13 vintage Dr. Pepper ads on the soft drink's 130th birthday
Over the last century, Dr. Pepper has used everything from Dick Clark and comic strips to Popeye and cowboy hats to sell its soda.
Read to Me
On December 1, 1885, a pharmacist in Waco, Texas, served the first Dr. Pepper. That makes the soda a year older than Coca Cola. Over the last century plus, the soft drink has become a part of the pop culture fabric with its slogans and jingles. It certainly has its place in TV history. The "I'm a Pepper" commercials launched the career of actor David Naughton, who sang and danced his way from the ads to Garry Marshall's disco sitcom Makin' It, a show so determined to duplicate Saturday Night Fever it cast John Travolta's sister. Dr. Pepper also sponsored Dick Clark's American Bandstand.
As the drink is turning 130, let's flip through the pages of the past and look at how the marketing of Dr. Pepper evolved over thirteen decades.
1. Like most soft drinks, it once promoted itself as a health booster.
During WWII, Dr. Pepper went the functional route, touting its basic caloric content. "Rest alone will not relieve you," it told those Rosies out there. Note the clock that marks 10, 2 and 4 o'clock, which was worked into the bottle design. That was in response to studies that showed human energy levels dipped around those hours of the day.
2. Dietetic Dr. Pepper was introduced in 1962.
Yes, "dietetic" sounded as unappetizing back then as it does not. The name only lasted a few years.
3. "It's Different… I Like It!" was an early slogan.
For years, the company stressed that it was "not a root beer, not a cola, not a flavor."
4. Did people really drink it hot?
Ads in the mid-1960s offered a unique suggestion for the holiday season.
5. Yes, people really drank it hot.
Did anyone have this growing up?
6. People mailed away for it.
Born in Texas, the drink was a regional treat at first. This ad copy asked people to stop mailing for it direct from headquarters.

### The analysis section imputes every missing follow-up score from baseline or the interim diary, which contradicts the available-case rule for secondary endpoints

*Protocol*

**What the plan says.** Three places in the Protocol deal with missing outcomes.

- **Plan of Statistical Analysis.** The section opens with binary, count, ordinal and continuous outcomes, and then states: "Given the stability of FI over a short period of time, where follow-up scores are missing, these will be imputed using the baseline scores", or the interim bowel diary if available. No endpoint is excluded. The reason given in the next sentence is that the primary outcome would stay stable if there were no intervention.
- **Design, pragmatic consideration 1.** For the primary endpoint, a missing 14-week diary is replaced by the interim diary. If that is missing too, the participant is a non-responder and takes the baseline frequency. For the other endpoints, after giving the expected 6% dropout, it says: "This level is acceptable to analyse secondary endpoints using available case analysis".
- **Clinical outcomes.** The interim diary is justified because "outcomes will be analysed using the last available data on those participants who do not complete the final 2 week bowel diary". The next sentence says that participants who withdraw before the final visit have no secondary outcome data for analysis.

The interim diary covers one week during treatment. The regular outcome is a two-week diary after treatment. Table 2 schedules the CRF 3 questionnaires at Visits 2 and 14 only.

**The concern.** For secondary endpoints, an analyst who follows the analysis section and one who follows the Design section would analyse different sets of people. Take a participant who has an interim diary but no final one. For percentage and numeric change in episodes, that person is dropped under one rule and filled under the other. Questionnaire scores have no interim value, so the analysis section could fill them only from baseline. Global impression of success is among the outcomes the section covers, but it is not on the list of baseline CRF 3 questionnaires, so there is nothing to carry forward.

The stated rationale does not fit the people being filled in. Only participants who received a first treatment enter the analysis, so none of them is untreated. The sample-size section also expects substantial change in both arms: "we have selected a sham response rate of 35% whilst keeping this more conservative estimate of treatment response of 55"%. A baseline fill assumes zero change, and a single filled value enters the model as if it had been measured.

7. It touted its secret formula.
In the 1940s, the slogan sold the drink's "23 flavors." Eventually we found out just what those were — everything from Amaretto to tomato. Yes, cola and root beer are in there, too.
8. It made big promises.
"There's no reason for anyone to fail at anything!" the ad jokes. Joke or not, a company probably could not get away with claims like this today.
9. Sherbet was its popular float-mate.
In the era of malt shops, the soda often suggested dropping in a few scoops of sherbet.
10. Sugar Free replaced the Dietetic branding.
Advertising grew far wiser in the 1960s. In the middle of the decade, "Dietetic" was swapped for the more appealing "Sugar Free." Not too sure about that hat, though.
11. Even Popeye pitched it.
The most familiar campaigns revolved around "I'm a Pepper…" Seemingly everyone was a Pepper, even cartoon characters.
12. It was ahead of the curve with the soccer craze.
This 1976 ad touts soccer as "the sport whose time has come." Despite the popularity of the NASL at the time, it was perhaps a few decades early. Still, cool ball.
13. It used comic strips and Dick Clark to help sell it.
Harmon the Caveman appeared in ads in 1962–63. The strips were drawn by Johnny Hart, the creator of B.C. Also note the offer for the Dick Clarke collection that included tunes by Conway Twitty and The Jive Five.